I love to create organization from chaos.
In my consulting practice, I have a very organized approach to creating a directory structure for each client engagement, and within an engagement - a very organized sub-directory layout so that I can quickly find things long after I've filed them away.
Recently, while trying to help re-organize the logical directory structure of a client's Sharepoint site for a project - I hit a puzzling error message:
[click to view]
Without intending to be too verbose, my relatively few nested directory names exceed a Sharepoint limitation. I had simply provided useful and meaningful directory names - and organized them in such a way as to facilitate quickly finding information. However, some inherent implementation constraint in the design of Sharepoint results in an arbitrary maximum length constraint for an URL+filename (260 characters) and a further maximum length constraint on a file name (128 characters).
While one can understand a limit for a file name or a directory path in the physical file system - it just seems strange to have an arbitrary restriction on how deeply one can nest a logical 'directory' structure within a content management system.
In doing a quick Google search, I came across the following article that may be of interest to others, as it mentions a MAX_PATH with a default of :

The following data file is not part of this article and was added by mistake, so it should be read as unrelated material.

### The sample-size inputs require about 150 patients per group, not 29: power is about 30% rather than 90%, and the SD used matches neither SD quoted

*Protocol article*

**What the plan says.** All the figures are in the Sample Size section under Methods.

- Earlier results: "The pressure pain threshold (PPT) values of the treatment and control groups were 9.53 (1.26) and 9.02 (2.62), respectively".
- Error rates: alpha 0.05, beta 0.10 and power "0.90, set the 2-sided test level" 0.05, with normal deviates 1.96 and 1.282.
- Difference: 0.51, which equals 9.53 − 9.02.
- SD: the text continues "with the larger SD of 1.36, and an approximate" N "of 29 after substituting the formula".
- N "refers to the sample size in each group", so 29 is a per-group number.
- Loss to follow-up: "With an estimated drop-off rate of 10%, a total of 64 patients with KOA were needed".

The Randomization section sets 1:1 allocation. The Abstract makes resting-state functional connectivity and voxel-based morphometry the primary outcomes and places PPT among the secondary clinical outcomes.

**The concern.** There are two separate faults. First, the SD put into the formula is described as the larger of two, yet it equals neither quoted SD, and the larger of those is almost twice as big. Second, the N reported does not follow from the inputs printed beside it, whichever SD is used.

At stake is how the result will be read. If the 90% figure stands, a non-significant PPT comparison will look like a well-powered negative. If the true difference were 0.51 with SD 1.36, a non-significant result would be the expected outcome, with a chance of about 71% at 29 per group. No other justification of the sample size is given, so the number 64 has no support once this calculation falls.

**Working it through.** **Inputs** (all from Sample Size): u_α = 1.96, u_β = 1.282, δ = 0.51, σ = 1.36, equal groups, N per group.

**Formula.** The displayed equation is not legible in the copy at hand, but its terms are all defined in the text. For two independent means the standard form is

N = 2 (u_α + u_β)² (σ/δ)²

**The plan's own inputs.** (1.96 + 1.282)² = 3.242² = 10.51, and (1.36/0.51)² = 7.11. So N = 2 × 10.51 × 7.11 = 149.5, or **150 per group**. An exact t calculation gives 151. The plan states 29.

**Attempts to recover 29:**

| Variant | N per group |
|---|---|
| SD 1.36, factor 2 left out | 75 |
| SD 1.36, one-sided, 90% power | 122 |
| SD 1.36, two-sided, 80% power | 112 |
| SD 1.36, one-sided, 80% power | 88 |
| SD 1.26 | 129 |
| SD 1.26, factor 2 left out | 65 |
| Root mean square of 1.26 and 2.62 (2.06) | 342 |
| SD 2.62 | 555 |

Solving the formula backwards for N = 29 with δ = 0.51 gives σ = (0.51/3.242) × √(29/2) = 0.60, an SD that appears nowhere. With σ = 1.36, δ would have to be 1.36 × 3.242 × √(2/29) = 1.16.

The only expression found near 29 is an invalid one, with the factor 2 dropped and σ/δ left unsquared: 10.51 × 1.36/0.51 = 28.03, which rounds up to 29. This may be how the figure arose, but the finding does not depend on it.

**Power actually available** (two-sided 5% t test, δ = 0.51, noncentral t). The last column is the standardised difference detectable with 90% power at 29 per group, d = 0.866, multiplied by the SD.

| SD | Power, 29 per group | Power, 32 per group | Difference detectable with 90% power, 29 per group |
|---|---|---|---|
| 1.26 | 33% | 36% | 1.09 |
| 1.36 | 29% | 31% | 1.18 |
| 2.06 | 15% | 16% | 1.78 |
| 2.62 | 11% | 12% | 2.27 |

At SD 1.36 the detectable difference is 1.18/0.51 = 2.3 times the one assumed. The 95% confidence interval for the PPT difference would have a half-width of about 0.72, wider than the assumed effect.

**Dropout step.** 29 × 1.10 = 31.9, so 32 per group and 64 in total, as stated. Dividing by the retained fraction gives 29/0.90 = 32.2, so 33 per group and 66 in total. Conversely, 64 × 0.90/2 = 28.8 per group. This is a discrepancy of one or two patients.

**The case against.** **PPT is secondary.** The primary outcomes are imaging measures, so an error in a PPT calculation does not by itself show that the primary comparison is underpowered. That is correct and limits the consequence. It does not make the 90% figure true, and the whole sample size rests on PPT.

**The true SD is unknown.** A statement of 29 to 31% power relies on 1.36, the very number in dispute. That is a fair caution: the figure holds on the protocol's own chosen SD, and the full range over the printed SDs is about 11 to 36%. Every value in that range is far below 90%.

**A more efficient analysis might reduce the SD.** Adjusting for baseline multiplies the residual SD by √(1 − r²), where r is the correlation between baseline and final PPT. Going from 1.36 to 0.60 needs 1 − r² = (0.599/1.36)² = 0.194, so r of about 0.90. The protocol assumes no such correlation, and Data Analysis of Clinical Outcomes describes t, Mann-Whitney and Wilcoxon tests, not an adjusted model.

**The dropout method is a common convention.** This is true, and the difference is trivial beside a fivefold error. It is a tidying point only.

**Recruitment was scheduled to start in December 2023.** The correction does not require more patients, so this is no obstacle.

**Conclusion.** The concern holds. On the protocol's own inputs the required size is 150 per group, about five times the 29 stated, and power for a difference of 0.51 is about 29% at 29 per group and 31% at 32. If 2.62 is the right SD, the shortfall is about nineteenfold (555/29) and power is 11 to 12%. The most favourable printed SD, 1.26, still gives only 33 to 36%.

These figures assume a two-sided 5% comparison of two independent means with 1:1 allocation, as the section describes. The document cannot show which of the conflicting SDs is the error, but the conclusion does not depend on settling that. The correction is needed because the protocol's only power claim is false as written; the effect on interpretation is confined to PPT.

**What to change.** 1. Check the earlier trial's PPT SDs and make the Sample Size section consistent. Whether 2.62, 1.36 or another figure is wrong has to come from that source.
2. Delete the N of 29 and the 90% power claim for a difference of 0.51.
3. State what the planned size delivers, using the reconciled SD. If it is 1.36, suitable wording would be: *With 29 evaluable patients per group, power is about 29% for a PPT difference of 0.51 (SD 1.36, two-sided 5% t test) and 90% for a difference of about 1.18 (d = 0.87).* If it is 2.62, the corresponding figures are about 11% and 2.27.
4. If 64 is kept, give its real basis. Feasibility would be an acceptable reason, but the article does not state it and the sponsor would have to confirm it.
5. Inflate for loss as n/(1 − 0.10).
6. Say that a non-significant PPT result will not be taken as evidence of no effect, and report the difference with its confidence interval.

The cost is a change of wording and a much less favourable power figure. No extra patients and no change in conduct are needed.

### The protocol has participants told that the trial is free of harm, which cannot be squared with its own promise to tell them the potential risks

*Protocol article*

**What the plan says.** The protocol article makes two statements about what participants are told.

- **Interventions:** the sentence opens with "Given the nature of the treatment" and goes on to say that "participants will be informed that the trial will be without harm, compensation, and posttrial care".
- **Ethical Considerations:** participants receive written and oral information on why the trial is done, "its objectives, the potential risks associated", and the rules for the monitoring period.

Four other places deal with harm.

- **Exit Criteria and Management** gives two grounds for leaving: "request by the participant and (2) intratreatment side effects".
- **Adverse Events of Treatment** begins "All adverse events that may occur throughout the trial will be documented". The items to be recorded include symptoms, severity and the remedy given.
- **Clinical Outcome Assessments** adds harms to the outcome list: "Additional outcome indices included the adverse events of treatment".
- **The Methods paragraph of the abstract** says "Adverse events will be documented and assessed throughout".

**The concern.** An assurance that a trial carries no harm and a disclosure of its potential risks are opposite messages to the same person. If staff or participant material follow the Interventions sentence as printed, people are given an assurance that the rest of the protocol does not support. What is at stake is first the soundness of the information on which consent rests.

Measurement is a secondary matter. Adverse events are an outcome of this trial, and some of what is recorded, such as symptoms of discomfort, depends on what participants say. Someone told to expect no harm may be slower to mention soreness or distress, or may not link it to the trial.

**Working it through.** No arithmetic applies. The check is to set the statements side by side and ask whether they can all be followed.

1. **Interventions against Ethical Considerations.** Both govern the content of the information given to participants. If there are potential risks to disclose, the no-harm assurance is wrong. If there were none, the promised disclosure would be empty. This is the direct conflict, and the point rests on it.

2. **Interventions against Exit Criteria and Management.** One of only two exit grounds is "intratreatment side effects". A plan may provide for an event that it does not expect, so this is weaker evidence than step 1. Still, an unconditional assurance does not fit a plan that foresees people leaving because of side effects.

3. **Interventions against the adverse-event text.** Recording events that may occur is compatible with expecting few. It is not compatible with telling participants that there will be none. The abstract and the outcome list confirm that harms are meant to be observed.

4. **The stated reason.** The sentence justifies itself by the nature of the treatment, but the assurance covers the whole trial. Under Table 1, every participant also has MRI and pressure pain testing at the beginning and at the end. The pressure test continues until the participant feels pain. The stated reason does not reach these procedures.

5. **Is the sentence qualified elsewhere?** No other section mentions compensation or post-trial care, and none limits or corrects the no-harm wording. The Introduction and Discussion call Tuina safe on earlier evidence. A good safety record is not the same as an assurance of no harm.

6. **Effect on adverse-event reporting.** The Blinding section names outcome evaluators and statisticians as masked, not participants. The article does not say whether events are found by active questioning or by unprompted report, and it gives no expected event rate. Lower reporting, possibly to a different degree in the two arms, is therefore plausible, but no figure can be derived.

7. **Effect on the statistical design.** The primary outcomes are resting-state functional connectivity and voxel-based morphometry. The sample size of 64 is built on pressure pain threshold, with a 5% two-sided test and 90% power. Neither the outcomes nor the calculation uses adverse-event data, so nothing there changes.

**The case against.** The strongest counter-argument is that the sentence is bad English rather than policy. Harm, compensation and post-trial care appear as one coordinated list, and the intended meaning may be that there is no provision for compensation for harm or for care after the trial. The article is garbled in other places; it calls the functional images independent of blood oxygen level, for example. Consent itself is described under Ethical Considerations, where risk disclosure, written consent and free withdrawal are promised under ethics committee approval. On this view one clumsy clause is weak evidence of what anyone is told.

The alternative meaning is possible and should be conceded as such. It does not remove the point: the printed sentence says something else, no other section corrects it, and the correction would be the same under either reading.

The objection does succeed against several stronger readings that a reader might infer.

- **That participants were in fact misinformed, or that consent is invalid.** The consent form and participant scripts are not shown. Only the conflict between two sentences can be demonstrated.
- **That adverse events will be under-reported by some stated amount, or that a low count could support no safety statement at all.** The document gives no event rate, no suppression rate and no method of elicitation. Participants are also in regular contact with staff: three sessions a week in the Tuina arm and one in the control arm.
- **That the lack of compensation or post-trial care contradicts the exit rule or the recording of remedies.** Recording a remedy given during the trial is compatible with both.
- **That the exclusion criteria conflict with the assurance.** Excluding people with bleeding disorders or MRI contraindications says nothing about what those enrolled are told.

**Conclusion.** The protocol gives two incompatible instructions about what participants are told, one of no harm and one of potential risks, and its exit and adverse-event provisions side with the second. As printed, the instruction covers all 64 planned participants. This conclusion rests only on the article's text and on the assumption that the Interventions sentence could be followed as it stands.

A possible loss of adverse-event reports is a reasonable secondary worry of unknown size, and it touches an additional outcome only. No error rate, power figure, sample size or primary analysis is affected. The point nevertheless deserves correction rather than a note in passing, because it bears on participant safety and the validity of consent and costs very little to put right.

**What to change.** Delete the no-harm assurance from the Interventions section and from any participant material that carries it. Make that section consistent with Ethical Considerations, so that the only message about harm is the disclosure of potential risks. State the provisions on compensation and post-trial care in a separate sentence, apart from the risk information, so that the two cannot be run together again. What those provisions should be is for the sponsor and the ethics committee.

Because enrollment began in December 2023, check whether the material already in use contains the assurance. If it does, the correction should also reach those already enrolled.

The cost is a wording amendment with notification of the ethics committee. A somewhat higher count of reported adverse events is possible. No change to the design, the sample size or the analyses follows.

Maximum Path Length LimitationIn the Windows API (with some exceptions discussed in the following paragraphs), the maximum length for a path is MAX_PATH, which is defined as 260 characters. A local path is structured in the following order: drive letter, colon, backslash, name components separated by backslashes, and a terminating null character. For example, the maximum path on drive D is "D:\some 256-character path string
" where " " represents the invisible terminating null character for the current system codepage. (The characters < > are used here for visual clarity and cannot be part of a valid path string.)
Seriously Microsoft? You designed an API that exposes a physical constraint of your file system design - and applied it to the web?
I suspect that if Sharepoint were designed with something like the JSR 170 approach (Content Repository API for Java) - then this type of limitation would not be an issue.
Apache Jackrabbit is an implementation of JSR 170
2012-12-16 Sunday Update:
Apparently there is another manifestation of this constraint in the Microsoft ASP.NET implementation: